The uplifting documentary “Soufra,” directed by Thomas A. Morgan, demonstrates how food can be a conduit for a community engagement, intercultural communication and an important livelihood for marginalized peoples. The film tells the incredible story of Mariam, a woman born and raised in the Bourj al Barajneh refugee camp in Lebanon, a way station for displaced people that’s become an institution. Established in 1948 to accommodate Palestinians, this camp is somewhere that is nowhere — its residents unable to work or participate as citizens.
The driven Mariam decides to create a livelihood for the women there, starting a catering business called Soufra with some help from NGOs, or nongovernmental organizations. Soon, they’re catering parties, schools, markets and other events in the area, making money, sharing fellowship and contributing positively to their community. The film follows their precarious journey as they raise funds on Kickstarter to purchase a food truck and expand their small business.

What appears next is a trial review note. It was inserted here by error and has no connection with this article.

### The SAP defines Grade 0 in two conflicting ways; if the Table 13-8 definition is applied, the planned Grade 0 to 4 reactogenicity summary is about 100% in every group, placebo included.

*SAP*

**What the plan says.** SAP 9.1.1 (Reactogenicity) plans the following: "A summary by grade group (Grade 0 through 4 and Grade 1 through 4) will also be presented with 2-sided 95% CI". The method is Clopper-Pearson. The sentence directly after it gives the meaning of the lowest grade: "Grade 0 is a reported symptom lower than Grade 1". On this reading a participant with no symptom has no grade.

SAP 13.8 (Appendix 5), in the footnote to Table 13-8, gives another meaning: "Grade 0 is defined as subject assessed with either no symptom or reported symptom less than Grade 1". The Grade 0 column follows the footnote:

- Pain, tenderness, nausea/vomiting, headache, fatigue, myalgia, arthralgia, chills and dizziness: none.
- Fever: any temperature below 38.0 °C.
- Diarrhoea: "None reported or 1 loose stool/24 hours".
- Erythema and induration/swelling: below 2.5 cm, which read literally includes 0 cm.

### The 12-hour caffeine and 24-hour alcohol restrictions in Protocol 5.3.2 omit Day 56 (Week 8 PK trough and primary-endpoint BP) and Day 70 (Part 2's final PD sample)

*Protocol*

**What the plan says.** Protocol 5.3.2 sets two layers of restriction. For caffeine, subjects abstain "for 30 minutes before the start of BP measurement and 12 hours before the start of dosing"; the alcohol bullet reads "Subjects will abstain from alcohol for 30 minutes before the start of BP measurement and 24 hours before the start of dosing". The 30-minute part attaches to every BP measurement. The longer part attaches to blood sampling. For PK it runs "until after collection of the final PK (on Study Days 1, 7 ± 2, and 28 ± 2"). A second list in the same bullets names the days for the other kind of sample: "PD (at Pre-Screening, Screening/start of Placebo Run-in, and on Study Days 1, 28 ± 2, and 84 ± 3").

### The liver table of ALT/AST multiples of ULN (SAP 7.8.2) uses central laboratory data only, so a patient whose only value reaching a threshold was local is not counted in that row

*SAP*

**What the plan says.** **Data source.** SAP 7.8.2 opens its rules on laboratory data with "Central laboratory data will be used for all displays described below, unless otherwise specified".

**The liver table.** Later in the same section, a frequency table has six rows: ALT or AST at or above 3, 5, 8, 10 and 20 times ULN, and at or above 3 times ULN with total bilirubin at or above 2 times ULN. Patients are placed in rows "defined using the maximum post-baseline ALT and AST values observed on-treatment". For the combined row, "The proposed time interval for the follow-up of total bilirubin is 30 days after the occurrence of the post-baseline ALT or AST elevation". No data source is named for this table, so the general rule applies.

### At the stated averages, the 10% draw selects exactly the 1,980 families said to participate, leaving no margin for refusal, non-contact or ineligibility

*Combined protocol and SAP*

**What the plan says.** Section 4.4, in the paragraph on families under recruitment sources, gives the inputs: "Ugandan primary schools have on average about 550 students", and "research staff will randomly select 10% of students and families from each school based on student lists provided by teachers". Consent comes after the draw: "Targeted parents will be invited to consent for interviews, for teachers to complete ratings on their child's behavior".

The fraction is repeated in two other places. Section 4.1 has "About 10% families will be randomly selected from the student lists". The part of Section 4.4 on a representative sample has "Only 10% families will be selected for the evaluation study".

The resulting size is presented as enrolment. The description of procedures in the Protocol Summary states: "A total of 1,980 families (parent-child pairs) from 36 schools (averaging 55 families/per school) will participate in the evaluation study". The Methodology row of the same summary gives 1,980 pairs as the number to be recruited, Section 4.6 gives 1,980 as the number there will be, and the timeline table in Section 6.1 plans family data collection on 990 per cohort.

Morgan takes a workmanlike, observational approach, coupled with interviews, to unspool this tightly focused tale. But though he chooses a particular aspect of refugee life to illustrate, the focus opens up larger issues — the denial of nationhood as a denial of rights, the discrimination against refugees, assumptions of terrorism and more. To consider the long-standing Bourj al Barajneh is to consider the true humanity of refugees, who have hopes, dreams, lives to live and work to do. “Soufra” efficiently and effectively illustrates those ideas.